Because I’m super smart and responsible, my license plates are expired, which causes me to avoid driving away from local speakeasies late at night. As a testament to my personal responsibility traits, I lay low from the long arm of the law around this time of year. In fact, I spend a good deal of time walking to rock and roll shows to avoid any dreaded pink slips from being placed underneath my windshield wipers.
My love of Local H spans back more than 10 years ago to my high-school days, walking down the halls before, after, and sometimes during class blasting As Good As Dead on repeat. Oh sure, they got popular quite quickly thanks to that "Keep it copacetic" song, but the real gems on that album were just about every track as well, not to mention As Good As Dead's predecessor, Ham Fisted. I suppose the early comparisons to Nirvana were fair--it was 1996 and Kurt Cobain had died only two years prior. But Local H showed they were more than a one trick pony or a gimmicky duo. The drummer and vocalist employ a creative setup of guitar pickups to mimic the existence of bass guitar.
This is the fourth time I’ve seen Local H, though their recent performance at the recent and terrible Big Ass Show hardly counts. The first time was actually more than 12 years ago out at Great Saltair as they opened up for Silverchair back in both band’s heydays. Due to label woes, the H never really exploded past their second album. Thanks to limited releases and minimal promoting, and they soon slipped back into obscurity. But that doesn’t matter, because the band still clearly does what they love, which is write solid rock and roll tunes, have fun at their shows, and even hang out at their merch table after performances.
At Bar Deluxe last Saturday, the band opened up with several tracks from their recently release concept album, 12 Angry Months, without saying a single word to the crowd. Compared to the last two times I had seen the band, audience members were fortunately energetic and many were clearly there to see them play.
Really, I don’t think I personally know any current Local H fans, and many people don’t even know who they are (or were) until you remind them of the “keep it copacetic” and “Eddie Vedder” songs, but it was wonderful to see that the band still has a strong Utah fan base, regardless of how many albums they sell. After several new tracks including “The One With ‘Kid’," “24 Hour Breakup Session," “Michelle (Again)," “White Belt Boys," and “Fritz’s Corner," vocalist Scott Lucas spoke to the crowd for a while. He mainly discussed the drive into the valley listening to the radio and learning about how we’re a red state. After some joking around about politics, Lucas introduced the next song, “President Forever” by saying “hopefully we won’t have to play this song after a few more days.”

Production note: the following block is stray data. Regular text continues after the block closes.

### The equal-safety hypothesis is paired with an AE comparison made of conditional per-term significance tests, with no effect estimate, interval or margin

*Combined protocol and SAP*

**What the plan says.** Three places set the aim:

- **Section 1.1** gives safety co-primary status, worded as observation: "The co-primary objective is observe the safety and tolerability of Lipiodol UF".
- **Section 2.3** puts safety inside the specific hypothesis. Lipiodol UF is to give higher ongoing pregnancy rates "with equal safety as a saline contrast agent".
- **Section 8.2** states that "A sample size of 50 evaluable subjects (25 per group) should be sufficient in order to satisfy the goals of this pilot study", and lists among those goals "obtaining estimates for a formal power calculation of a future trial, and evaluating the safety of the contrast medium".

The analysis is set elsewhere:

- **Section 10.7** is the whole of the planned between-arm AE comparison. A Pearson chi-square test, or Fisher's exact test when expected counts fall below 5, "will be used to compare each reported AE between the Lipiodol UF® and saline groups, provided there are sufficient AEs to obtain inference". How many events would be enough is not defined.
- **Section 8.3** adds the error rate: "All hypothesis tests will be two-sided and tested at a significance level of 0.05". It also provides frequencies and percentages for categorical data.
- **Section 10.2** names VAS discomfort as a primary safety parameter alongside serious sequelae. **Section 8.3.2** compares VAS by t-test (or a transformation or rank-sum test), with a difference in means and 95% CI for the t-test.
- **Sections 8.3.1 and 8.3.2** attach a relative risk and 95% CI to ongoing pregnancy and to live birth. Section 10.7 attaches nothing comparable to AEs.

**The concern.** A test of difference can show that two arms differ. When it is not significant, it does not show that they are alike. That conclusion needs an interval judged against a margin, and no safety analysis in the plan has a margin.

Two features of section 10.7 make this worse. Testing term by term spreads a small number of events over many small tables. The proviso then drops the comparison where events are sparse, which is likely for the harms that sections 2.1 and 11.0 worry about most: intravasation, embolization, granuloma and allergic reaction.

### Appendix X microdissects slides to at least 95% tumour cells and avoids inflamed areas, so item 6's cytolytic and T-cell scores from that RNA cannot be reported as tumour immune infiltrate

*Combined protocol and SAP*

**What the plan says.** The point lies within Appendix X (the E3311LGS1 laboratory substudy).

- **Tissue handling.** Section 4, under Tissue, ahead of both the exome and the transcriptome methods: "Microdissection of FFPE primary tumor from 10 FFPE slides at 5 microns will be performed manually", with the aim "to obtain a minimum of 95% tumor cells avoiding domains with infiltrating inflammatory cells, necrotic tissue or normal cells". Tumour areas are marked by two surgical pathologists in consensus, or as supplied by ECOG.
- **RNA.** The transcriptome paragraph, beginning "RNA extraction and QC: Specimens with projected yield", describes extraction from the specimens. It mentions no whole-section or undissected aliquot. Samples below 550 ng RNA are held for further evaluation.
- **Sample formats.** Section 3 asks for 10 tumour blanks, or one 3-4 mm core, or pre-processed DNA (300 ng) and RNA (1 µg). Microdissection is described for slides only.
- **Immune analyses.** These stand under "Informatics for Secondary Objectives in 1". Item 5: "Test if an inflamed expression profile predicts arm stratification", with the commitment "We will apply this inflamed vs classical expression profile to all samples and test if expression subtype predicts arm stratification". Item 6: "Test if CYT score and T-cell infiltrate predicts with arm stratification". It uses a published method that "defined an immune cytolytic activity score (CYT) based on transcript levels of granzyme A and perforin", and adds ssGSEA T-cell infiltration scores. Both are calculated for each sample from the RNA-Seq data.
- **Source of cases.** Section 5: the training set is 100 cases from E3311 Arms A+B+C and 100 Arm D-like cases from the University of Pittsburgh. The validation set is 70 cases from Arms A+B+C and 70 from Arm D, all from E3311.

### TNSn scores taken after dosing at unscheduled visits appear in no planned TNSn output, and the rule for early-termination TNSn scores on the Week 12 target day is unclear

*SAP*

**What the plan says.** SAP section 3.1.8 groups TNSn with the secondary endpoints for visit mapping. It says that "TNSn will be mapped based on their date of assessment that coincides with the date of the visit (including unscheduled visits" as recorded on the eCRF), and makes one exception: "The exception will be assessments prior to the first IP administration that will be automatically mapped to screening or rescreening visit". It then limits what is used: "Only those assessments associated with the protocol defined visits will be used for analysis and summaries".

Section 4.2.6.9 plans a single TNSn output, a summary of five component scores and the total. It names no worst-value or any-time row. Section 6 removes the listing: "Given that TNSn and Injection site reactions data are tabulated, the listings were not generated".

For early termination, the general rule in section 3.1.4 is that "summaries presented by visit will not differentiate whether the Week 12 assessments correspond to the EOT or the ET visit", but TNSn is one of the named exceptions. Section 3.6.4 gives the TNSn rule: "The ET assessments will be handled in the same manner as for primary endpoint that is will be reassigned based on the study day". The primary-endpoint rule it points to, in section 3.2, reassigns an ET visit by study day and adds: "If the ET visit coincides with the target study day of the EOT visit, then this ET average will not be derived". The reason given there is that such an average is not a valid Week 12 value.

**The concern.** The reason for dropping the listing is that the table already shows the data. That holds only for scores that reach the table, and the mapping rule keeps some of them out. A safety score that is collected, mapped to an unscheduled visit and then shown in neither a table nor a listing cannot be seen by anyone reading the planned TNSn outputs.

The H then plowed through “Taxi Cabs," “Hands on the Bible," and the hilarious “California Songs.” They finished the set with a fantastic rendition of TV On The Radio’s “Wolf Like Me” which just goes to show TVoTR’s influences don’t stem far at all from rock and roll. Considering this is my favorite TVoTR song, I’m pretty excited that one of my favorite bands covers it and does a great job. During this rendition, someone decided to hand Lucas their telephone, which likely had someone else on the other end. The band made the best of the disruption by keeping the song going while talking to our distant heckler for several minutes… it actually created a great opportunity to build to the final crescendo of the song. Definitely a rockin’ way to end the show on a high note, and easily the best show I’ve seen Local H perform. I had a chance to speak with Lucas at their merchandise table after the show, and he was as nice as I had always figured he’d be.
Next up: Electric Six. I knew zero about the band besides their rumored energetic live show. My friend thought I'd like them. She was right, and even though I am unfamiliar with their material, they put on a hell of a spectacle, complete with a cape. Obviously most of the bar was here to see Electric Six, and for good reason. The band seems to have put out an impressive amount of material in a short amount of time and the majority of what they played seemed to be well known by the crowd.
All in all, a great night at the ever changing Bar Deluxe!